The Islamic Revolutionary Guard Corps (IRGC) relies on a network of pirates and duped seafarers in the Gulf region to smuggle weapons, fuel and drugs, media reports and experts say.
A large number of Indian seafarers have been tricked by Iranian shipping companies into working in dangerous conditions involving transporting drugs and cargo that is under international sanctions -- often with little or no pay.
Thousands are lured to Iran each year by recruiters guaranteeing salaries and experience aboard reputable ships and often promising assignments in other Middle Eastern countries, The Washington Post reported in January.
Instead, they are sent to Iran and put to sea, where they are overworked, denied enough food and at times forced to transport drugs and sanctioned cargo, according to more than two dozen men interviewed for the report.
"They target seafarers for work without salary. It's all a big trap," said Ashkay Kumar, a 24-year-old deck cadet from Delhi. "They forced us to work like slaves."
A 28-year-old Indian seafarer, who said he worked for two companies involved in smuggling Iranian diesel between 2016 and 2020, said tankers carrying fuel always anchor in the international waters that separate Iran and the United Arab Emirates (UAE).
"UAE territorial waters end after 12 miles, so Iranian ships come as close as 14 to 20 miles to the UAE," he said. "They switch off their AIS [automatic identification system] so that they can't be tracked. If they see the UAE coast guard, they stop the operation and run away."
The secret transfers usually take place at night to evade detection. The ships anchor just outside the territorial limits of the UAE, and then, one by one, small boats carrying smuggled Iranian diesel shift their loads to the waiting vessels.
"It takes four to five days because boats come one by one," said a 27-year-old Indian seafarer, who had been employed by a Dubai-based shipping company that smuggled Iranian fuel to Somalia.
In addition to the nighttime transfers at sea, Iranian diesel bound for international markets is exported on tankers setting sail from Iran with the origin of the shipment forged to make it look as though it came from Iraq or the UAE, according to the report.
The smuggling involves elements of the Iranian state, notably the IRGC, and private shipping companies based in Gulf countries, according to energy and regional security analysts.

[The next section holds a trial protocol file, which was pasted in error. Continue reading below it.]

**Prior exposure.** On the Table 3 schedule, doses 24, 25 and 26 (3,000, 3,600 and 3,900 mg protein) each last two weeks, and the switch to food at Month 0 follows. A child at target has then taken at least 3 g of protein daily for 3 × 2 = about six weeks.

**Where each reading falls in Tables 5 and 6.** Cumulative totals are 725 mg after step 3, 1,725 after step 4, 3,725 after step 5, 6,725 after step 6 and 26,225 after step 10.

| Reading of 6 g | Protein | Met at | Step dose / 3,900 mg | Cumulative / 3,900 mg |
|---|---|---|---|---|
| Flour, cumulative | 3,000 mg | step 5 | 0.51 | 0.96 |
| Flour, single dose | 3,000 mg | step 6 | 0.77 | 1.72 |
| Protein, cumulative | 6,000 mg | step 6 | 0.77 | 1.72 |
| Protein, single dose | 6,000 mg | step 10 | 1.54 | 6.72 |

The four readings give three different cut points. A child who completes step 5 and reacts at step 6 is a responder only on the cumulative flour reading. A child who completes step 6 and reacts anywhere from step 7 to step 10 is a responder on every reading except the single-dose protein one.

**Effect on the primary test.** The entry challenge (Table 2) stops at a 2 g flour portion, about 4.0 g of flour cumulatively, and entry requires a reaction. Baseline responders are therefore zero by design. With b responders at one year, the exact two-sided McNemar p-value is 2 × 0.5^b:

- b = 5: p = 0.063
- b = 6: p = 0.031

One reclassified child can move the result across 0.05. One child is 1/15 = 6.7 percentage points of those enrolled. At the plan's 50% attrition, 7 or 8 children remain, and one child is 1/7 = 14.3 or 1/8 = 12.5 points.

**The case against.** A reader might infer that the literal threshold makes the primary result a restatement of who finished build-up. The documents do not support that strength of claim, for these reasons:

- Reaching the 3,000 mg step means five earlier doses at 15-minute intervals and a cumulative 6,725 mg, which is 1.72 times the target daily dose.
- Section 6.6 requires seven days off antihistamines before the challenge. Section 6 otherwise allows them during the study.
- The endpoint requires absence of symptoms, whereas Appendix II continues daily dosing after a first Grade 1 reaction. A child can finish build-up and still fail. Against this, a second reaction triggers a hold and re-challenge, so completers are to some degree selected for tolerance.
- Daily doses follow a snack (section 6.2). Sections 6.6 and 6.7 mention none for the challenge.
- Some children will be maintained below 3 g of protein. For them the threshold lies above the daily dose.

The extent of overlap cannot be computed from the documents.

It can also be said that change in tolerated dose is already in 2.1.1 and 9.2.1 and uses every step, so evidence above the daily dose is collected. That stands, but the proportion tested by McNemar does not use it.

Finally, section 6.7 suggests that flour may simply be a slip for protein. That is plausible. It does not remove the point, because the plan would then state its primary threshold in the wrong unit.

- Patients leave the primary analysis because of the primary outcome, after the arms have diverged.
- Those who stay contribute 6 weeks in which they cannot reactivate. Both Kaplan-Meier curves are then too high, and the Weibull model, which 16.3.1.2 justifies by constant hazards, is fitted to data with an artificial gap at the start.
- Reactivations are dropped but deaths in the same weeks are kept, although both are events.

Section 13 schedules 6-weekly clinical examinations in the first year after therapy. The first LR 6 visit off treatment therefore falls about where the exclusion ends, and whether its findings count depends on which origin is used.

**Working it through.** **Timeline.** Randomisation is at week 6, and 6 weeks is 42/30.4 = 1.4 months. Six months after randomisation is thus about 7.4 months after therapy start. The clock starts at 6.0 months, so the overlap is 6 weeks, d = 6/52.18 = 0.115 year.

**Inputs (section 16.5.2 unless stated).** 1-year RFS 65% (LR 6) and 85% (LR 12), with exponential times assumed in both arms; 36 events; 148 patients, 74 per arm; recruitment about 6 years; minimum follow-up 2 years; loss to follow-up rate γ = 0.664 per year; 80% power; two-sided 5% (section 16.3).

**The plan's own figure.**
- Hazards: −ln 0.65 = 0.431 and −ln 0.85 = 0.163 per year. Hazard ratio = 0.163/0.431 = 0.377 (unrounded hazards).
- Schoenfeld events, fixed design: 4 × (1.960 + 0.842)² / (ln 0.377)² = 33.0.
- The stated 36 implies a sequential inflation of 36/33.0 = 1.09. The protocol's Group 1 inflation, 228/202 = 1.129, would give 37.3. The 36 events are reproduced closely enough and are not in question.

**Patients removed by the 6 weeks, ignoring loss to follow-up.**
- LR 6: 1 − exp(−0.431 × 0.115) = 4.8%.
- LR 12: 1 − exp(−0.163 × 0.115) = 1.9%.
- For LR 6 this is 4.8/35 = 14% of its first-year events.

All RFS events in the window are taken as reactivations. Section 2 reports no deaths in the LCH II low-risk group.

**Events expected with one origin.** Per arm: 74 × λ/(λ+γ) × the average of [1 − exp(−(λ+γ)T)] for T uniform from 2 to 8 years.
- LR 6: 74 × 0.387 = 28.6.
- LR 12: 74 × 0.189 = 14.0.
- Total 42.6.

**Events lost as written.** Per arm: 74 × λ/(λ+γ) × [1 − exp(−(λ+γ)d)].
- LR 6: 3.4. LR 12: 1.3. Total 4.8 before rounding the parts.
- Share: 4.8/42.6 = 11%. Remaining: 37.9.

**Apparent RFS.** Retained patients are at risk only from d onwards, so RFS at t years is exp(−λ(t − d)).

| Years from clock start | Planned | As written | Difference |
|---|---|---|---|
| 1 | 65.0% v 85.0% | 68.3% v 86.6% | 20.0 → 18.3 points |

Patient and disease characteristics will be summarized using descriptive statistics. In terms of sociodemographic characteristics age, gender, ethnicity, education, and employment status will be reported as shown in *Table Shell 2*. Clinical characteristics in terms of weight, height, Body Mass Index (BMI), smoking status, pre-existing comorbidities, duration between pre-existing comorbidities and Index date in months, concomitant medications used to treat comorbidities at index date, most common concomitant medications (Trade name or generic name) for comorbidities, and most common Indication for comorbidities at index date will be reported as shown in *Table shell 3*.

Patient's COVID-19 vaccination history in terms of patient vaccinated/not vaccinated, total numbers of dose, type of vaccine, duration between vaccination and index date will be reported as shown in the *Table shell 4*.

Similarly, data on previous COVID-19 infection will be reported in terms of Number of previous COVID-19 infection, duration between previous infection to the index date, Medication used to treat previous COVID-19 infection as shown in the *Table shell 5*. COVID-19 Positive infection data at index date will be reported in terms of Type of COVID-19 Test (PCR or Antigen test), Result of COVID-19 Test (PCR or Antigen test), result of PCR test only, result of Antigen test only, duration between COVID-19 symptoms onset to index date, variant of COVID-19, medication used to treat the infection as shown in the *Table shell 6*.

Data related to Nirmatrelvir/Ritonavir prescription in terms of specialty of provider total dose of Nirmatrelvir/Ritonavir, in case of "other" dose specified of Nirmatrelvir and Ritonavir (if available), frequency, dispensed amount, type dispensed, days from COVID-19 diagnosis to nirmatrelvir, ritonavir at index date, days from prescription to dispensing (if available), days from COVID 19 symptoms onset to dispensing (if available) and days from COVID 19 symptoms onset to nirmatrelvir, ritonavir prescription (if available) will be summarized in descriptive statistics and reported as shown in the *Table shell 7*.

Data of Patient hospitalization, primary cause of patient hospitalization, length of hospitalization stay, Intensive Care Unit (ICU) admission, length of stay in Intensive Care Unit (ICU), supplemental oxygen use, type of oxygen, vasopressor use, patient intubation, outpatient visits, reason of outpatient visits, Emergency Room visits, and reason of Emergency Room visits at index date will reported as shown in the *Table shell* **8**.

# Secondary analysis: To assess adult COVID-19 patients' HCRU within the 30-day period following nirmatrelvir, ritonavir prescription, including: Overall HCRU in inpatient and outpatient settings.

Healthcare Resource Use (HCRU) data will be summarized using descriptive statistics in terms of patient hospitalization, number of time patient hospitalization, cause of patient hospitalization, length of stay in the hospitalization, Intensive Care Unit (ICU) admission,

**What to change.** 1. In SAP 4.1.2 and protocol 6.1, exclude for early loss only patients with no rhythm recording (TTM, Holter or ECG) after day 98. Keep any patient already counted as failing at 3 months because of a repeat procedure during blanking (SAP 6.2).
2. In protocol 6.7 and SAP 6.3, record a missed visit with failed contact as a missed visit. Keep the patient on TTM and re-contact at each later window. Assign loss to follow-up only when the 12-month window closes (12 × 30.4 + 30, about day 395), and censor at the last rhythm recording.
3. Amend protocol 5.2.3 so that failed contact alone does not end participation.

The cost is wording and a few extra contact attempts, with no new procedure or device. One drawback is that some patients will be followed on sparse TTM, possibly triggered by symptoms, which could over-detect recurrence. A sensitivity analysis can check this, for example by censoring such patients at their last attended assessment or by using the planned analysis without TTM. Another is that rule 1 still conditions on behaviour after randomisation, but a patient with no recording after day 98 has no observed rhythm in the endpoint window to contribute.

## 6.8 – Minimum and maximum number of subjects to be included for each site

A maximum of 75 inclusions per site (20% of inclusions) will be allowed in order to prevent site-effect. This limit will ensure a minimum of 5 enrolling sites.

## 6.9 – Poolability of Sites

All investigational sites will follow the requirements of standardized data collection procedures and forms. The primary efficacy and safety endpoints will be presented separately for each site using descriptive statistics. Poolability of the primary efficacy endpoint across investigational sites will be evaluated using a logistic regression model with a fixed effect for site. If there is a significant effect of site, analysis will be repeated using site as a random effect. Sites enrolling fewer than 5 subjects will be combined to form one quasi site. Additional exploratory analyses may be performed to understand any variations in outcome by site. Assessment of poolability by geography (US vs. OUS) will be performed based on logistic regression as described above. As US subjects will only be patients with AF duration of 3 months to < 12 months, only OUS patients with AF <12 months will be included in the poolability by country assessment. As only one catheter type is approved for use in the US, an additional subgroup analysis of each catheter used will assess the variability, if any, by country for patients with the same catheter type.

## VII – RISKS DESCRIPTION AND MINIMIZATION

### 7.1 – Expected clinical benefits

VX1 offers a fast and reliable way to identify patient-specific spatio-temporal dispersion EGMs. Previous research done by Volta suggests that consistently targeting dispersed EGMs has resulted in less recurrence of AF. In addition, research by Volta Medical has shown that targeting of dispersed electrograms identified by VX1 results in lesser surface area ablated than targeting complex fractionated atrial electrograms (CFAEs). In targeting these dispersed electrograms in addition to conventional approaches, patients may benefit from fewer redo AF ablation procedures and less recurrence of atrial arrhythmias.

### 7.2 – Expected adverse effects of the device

The US Treasury has accused Iran of illegally selling its oil and imposed sanctions on its petroleum industry in recent years.
Co-operating with pirates
Meanwhile, pirates and smugglers who were hurt by the security crackdown on the region's waterways are turning more and more to Iran to make up their losses.
"The Arabian Gulf region and the Arabian Sea, like all global waterways, are rife with smuggling and piracy operations because of the large number of transiting ships and the number of countries that can be reached by crossing common regional waters," said Rashid Mohammed al-Marri, a former officer with the Dubai police anti-narcotics department.
"However, security tensions have prompted the international community to co-operate with regional countries to secure the region and stop those illegal operations."
"This hurt the profits made by pirates and smugglers and left them looking for any alternative source of money," he said.
The IRGC has since taken advantage of the situation, according to al-Marri.
"Pirates and smugglers have now become tools in its hands, and are used to transfer weapons to its affiliates throughout the region," he said. "The IRGC was able to recruit pirates and smugglers to work for it by lavishing money on them to carry out these operations."
The pirates' "only concern is profit, regardless of the consequences of the operations they carry out", he added.
The continued smuggling of arms and illegal goods by the IRGC and its affiliates enflames tensions in the region and enables terrorist operations, al-Marri said.
He pointed to the transfer of weapons to terrorist groups in Somalia.
"The al-Shabab terrorist movement was supplied with Iranian weapons through Yemen, which underscores the gravity of [the threat posed by] these [smuggling] operations and the necessity of stopping them."
The smuggling is usually carried out "by small wooden fishing boats that often have no official documents and [operate] without GPS devices", according to Saudi military expert Mansour al-Shehri.
As the vessels approach the coast, "the weapons and smuggled materials are transferred to smaller boats to carry them to the shore, and sometimes these boats dock in small ports", he said.
The smugglers may also use relatively large sailboats known as jalboots, he noted.
The weapons often "are hidden in concealed compartments, and the boats carry various goods for camouflage", he added.
The smuggled goods include "military rifles of various types, bombs, missiles, rocket-propelled grenade launchers, anti-tank rocket launchers, technology for booby-trapped drones and parts for medium-range missiles, in addition to... all types of ammunition", said al-Shehri.
The operations conducted to stop these shipments and tips submitted by various sources, especially civilians, have helped uncover smuggling methods and tactics and prevent terrorist attacks, he said.
The smugglers and pirates use many routes, including off the coasts of Oman and Yemen, said Cairo-based Yemeni journalist Mona Mohammed.
"The coasts of Somalia are also exploited [by way of] the common [maritime] borders between Yemen and Somalia," she added.
Another route begins at the southeastern Iranian port of Jask and runs through the Bab al-Mandeb strait, according to Mohammed.
"[The weapons] are often shipped to the southern coast of Yemen and the ports of al-Hodeidah, Ras Issa, Salif and Nishtun in Al-Mahra and Hadramaut, and are often unloaded onto small boats in Somali waters, especially off the shores of the Bosaso area and Omani waters," she said.